It is perhaps time to inquire whether the violence, both actual and ritual, the injuries and the cheating in rugby in any way help, lift or inspire the families, children and society in general in New Zealand.
The British and Irish Lions rugby team beat the New Zealand national team the All Blacks in a test match in Wellington on Saturday evening. This is remarkable for at least two reasons.
A victory over the All Blacks in a test match on home turf is rare. Rugby is New Zealand’s best supported and most passionately followed game. No other country supports Rugby Union so strongly and with such passion. This gives the national team the All Blacks an advantage against most challengers. Few other countries play it, and it is the dominant code in probably no other country. After all it took four countries to create the British and Irish Lions.
The code’s dominance in New Zealand means Rugby Union has a massive influence on the country’s national culture and self image.
The second remarkable feature is that the All Blacks were brought down by an act of their own brutality. All Black star Sonny Bill Williams shoulder charged an opponent full in the face in front of officials and spectators. Williams was sent off leaving the All Blacks a man short and at a severe disadvantage for the rest of the match. He pleaded guilty at a judicial hearing and has been suspended for four weeks.
In the same match Lions forward Sean O’Brien was cited for bashing All Black Waisake Naholo in the face. Naholo was taken from the field to be checked for a concussion and didn’t return during the match. O’Brien escaped a penalty after a long hearing by the Judicial Committee.
These two aspects of Saturday’s match may point to flaws in the game and the culture that embraces it.
Most New Zealanders have a long history with Rugby. It was all but compulsory to play it and support the first fifteen at secondary schools in the ‘60s. Many and probably most New Zealanders followed the All Blacks over the years and attended rugby matches when major occasions presented themselves. Years ago we gathered at friends’ houses to sit up all night playing cards, drinking beer and watching the All Blacks live by satellite when they toured Britain and South Africa. We especially enjoyed matches at Cardiff Arms Park in the ’70s.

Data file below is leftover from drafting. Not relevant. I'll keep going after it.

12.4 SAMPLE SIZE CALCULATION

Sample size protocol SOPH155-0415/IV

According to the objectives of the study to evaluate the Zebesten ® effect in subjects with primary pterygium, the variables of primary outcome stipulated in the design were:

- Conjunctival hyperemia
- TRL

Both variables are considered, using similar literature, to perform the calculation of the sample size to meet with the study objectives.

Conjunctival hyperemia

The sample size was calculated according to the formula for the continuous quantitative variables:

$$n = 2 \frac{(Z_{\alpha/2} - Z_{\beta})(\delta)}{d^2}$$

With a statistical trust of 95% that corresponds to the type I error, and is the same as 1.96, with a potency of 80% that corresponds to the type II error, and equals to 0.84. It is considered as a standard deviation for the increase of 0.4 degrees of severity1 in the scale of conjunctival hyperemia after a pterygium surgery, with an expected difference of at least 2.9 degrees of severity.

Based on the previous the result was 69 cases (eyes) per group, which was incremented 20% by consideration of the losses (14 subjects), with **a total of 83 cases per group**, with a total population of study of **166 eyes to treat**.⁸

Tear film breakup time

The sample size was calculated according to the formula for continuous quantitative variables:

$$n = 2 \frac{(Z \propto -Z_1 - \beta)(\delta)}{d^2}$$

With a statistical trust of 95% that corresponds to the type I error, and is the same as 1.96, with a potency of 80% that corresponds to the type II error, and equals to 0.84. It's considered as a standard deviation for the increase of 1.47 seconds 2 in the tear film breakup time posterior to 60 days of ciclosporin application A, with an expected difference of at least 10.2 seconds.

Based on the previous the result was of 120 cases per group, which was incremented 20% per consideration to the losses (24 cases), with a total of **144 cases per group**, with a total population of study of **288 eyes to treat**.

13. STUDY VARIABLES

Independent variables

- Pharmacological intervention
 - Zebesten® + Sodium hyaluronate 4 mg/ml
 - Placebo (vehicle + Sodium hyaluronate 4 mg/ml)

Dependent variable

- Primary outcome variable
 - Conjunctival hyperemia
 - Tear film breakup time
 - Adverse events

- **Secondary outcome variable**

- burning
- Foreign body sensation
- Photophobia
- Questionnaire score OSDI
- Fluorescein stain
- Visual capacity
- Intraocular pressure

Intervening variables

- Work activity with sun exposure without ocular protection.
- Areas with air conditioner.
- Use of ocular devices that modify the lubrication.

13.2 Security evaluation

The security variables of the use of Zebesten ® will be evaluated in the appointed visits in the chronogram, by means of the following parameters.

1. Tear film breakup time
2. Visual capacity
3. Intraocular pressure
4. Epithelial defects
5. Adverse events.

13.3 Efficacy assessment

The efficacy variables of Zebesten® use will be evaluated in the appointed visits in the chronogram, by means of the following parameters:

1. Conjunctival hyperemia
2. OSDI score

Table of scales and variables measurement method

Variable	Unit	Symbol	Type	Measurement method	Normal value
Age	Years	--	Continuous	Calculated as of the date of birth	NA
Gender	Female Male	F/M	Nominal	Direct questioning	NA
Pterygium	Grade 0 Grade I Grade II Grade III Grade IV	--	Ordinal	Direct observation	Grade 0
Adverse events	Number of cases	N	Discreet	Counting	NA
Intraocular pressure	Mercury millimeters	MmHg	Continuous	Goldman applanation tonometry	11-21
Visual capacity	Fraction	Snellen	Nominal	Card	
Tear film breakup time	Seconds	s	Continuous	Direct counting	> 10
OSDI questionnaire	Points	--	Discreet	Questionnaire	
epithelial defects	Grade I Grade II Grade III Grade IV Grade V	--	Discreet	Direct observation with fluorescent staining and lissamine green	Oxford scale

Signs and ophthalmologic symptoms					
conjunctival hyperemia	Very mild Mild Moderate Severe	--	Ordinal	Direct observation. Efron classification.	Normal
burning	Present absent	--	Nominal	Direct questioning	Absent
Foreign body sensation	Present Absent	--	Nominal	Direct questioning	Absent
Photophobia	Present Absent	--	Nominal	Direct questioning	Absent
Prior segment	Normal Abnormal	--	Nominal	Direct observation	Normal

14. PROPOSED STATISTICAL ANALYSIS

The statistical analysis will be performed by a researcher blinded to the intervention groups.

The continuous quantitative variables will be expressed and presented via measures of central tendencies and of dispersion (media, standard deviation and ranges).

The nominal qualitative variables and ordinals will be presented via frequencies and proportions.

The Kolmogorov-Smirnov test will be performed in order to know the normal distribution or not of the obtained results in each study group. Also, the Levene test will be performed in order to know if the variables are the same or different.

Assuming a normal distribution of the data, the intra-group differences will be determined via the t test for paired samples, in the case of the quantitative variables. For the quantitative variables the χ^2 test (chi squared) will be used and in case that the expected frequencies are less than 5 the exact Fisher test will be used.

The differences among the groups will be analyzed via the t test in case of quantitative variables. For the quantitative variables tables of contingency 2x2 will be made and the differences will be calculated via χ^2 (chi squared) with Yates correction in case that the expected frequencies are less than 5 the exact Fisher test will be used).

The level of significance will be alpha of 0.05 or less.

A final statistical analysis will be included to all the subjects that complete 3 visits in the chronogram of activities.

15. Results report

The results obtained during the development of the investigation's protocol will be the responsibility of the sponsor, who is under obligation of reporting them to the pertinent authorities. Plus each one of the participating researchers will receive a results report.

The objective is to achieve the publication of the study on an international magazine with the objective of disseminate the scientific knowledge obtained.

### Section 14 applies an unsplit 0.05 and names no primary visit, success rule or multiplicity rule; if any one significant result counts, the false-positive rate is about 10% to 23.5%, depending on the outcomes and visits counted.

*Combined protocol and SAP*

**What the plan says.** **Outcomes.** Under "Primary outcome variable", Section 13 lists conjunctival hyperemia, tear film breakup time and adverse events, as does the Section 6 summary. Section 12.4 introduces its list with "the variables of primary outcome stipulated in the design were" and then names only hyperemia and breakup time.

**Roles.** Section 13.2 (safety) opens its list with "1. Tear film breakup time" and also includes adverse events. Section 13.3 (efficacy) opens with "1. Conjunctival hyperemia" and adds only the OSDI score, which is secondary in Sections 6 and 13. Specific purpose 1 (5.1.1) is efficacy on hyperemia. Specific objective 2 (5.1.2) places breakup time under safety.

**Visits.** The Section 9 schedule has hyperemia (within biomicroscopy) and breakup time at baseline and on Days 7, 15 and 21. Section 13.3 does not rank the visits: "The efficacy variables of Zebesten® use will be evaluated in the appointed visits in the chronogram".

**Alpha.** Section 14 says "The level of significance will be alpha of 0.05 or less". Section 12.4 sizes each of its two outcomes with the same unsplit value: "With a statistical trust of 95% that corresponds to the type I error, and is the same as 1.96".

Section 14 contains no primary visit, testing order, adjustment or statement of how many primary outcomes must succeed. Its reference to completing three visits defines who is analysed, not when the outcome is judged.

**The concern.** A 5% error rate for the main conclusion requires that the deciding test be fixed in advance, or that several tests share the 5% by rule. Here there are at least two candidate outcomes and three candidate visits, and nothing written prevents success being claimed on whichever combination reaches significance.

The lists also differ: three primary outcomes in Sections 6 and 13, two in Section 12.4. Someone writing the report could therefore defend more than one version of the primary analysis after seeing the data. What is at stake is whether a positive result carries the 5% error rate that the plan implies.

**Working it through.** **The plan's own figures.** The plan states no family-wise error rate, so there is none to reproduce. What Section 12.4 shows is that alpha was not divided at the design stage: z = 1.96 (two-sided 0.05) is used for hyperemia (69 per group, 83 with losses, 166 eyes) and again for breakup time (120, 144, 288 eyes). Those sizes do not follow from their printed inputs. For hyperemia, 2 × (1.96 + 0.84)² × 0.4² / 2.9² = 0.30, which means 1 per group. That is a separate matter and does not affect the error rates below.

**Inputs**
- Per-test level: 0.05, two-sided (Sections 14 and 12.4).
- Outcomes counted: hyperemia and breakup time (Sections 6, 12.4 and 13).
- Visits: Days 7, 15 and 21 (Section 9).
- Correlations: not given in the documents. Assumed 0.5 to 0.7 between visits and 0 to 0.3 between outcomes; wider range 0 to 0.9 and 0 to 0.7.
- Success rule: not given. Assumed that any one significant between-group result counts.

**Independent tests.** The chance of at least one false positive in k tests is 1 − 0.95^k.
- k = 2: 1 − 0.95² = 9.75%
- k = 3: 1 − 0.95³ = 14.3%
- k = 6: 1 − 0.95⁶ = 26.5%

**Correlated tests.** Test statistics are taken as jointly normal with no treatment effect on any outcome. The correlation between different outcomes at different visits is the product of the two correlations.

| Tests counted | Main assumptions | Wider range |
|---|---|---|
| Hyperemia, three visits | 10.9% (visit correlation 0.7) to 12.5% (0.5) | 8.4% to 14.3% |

Welsh rugby supporters love their game and it seems to fit with a positive, wider social context of communities, clubs, drinking and singing. It seems a far cry from the way the All Blacks insist on winning at all costs, on dominating the game, some say by cheating.
A larger than life statue to Colin “Pinetree” Meads was unveiled a few days ago. Until last Saturday night he was the last All Black to be sent off during a test match. That was nearly fifty years ago. He is a national hero in New Zealand. Welsh friends know Meads as a cheat. Some British sports writers and even some in New Zealand allege cheating is routine by All Blacks. Some cite the recently retired captain Richie McCaw.
England prop David Flatman said McCaw perfected the art of lying awkwardly on the ball and getting away with it “more than any other No. 7 in the world”.
Mark Reason, an experienced sports journalist who has worked in Britain for the Telegraph and Sunday Times, and now for Fairfax Media, writes “With the amount of sheep living in this country perhaps there is no surprise that New Zealand teams are so fond of shepherding, but it is a blight on the game.” He says it amounts to “coached cheating” at senior levels of the game in New Zealand.
All this is a poor example to the youngsters and future parents of New Zealand, but rugby has a darker side.
The game is violent and dangerous. Concussion is common. Statistics show clearly the role of Rugby in causing head injuries in New Zealand and it may lead to mental impairment in later life.
The Accident Compensation Corporation (which funds treatment and compensation for accidents in New Zealand) says 21% (7,350 injuries per year) of all head injuries in New Zealand are sustained through sport related activity. Injuries are most frequently suffered during rugby, cycling and equestrian activities. Actual numbers are hard to find but by comparing the numbers of players in these sports it could be assumed most head injuries are suffered by rugby players. As we saw on Saturday night not all serious injuries are accidents.
A Maori Haka precedes all major matches by senior New Zealand teams. The All Blacks and increasingly other New Zealand teams insist their opponents must stand respectfully during the performance. A war dance on a field of play is discordant for some observers, but for many a more serious line was crossed when a throat cutting gesture was part of the performance by the Auckland Blues in front of the English and Irish Lions. It was particularly insensitive in view of the recent slashing knife attacks in London.
It is perhaps time to inquire whether the violence both ritual and actual, the injuries and the cheating in any way help lift or inspire the families, children and society in general in New Zealand.
New Zealand has shameful rates of child abuse, domestic violence (at or near the bottom of the OECD for maternal mortality and partner violence against women) and Maori incarceration. If these factors indicate something is wrong in New Zealand society, then perhaps it is time to examine the national religion which is the muddy, bloody brutality of the national game and our perceptions of ourselves as warriors. There may be ways for the very popular game of rugby to help produce a kinder, gentler generation of boys or it can feed their darker side.
Doubtful Optimist is a keen observer